We’re All About Community

President Greg Christy


When students and alumni are asked to try to describe Northwestern in one word, they most often come up with “community.” At Fall Convocation this year, I attempted to flesh that out, sharing what I believe are seven signs of an engaged community.

First, an engaged community is united in a clear mission—like ours: Northwestern is a Christian academic community engaging students in courageous and faithful learning and living that empowers them to follow Christ and pursue God’s redeeming work in the world. This carefully and meaningfully constructed statement reflects the commitment of our faculty and staff.

Second, we strive to be a community that asks generous questions of one another.  Rather than seeking someone to blame when things go wrong, the questions we ask and how we ask them should reflect our belief that each of us has an important role to play in furthering God’s kingdom. 

Third, we need to value our differences. What we have in common is much stronger than our differences, regardless of how uncomfortable they might make us feel.

Fourth, we need to embrace our equality. No person or group is better than another at Northwestern. Each community member is essential for effectiveness as the body of Christ. 

We also need to recognize our brokenness. The story of Simon Peter’s calling as a disciple in Luke 5 begins with his brokenness. He and his peers have no success fishing all night until they obey Jesus’ command to cast their nets in deeper water. Feeling unworthy, Simon says, “Go away from me, Lord; I am a sinful man!” Jesus reassures, “Don’t be afraid; from now on you will catch people.” It is often in our brokenness that Christ chooses to use us.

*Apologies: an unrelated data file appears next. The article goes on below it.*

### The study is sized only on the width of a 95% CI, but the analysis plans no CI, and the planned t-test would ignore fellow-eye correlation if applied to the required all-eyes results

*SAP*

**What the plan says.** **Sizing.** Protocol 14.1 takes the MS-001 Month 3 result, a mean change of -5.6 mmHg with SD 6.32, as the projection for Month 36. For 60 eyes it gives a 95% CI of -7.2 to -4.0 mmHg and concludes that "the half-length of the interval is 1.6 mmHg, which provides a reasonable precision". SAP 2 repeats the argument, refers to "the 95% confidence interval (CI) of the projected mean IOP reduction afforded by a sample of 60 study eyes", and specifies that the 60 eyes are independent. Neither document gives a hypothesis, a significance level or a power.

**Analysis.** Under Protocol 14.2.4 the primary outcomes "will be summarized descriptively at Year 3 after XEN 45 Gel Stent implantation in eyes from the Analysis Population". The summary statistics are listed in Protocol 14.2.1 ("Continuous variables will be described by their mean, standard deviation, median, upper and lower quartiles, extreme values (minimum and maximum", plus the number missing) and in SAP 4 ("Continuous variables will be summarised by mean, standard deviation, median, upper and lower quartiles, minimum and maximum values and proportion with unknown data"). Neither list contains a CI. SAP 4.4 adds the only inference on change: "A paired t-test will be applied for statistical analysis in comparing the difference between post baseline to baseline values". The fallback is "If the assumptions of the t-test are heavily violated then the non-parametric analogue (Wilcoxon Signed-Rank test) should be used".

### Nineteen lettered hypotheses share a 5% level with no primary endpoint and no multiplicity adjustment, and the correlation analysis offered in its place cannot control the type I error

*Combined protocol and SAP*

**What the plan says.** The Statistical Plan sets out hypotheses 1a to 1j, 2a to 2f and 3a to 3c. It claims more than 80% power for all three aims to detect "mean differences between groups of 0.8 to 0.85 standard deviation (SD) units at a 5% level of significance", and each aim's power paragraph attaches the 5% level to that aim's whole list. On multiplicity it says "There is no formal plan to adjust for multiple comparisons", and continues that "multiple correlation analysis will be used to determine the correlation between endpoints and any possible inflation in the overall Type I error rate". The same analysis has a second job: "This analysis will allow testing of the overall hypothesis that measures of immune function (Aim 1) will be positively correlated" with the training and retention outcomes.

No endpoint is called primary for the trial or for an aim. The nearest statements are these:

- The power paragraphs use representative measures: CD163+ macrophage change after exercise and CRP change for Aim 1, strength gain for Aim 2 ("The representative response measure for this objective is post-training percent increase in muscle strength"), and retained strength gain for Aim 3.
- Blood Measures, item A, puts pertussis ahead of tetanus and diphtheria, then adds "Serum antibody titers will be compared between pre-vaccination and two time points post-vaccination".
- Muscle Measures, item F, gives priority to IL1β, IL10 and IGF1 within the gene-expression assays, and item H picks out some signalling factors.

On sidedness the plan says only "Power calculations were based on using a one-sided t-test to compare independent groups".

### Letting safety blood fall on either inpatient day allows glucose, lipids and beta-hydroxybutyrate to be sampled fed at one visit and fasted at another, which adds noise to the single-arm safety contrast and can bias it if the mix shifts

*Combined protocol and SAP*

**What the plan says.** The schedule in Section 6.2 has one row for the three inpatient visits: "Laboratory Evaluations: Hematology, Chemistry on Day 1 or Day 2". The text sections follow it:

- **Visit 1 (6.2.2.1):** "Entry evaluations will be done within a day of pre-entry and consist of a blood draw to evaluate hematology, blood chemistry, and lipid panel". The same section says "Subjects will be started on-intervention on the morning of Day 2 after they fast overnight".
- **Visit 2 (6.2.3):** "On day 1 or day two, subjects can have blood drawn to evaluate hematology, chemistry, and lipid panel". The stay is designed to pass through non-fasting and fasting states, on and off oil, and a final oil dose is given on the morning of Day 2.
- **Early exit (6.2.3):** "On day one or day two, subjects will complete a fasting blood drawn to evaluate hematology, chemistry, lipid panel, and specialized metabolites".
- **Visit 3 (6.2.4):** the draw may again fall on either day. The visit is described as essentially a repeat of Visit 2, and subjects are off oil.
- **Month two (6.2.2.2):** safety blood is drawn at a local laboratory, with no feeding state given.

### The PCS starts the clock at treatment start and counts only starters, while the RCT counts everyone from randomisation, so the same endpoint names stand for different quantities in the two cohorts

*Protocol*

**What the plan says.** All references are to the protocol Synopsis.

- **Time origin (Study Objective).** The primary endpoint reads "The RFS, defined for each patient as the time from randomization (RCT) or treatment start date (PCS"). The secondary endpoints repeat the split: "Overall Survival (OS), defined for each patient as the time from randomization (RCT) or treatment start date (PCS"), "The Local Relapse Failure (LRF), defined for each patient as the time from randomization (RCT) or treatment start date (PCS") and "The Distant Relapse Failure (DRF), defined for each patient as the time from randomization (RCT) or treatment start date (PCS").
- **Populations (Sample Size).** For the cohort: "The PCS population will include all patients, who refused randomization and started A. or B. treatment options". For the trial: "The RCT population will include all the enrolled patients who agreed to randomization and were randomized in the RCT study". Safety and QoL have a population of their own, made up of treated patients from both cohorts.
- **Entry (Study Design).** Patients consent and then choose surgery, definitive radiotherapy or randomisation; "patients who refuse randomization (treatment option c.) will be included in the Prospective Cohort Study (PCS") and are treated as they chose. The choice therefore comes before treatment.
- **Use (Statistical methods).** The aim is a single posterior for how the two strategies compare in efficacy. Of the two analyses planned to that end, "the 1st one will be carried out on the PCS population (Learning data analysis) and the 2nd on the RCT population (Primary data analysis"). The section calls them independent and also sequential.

An engaged community finds joy in our redemption. We are redeemed people—praise the Lord! Our faculty and staff have been called to work in Christian higher education. Students enjoy the opportunity to study and grow, daily discovering God’s purposes for their lives. Alumni and friends further our mission through gifts of time, resources and prayers. It is a privilege for all of us and possible only because of what Christ has done.

Finally, we desire to be a community filled with grace and truth. Truth without grace feels like getting hit with a club. But grace without truth isn’t grace at all. We must unite the two.

To be a community filled with grace and truth, we must keep Christ at the center of all we do. This is what a Christian academic community is all about—and why I count it a joy to serve the community of Northwestern.

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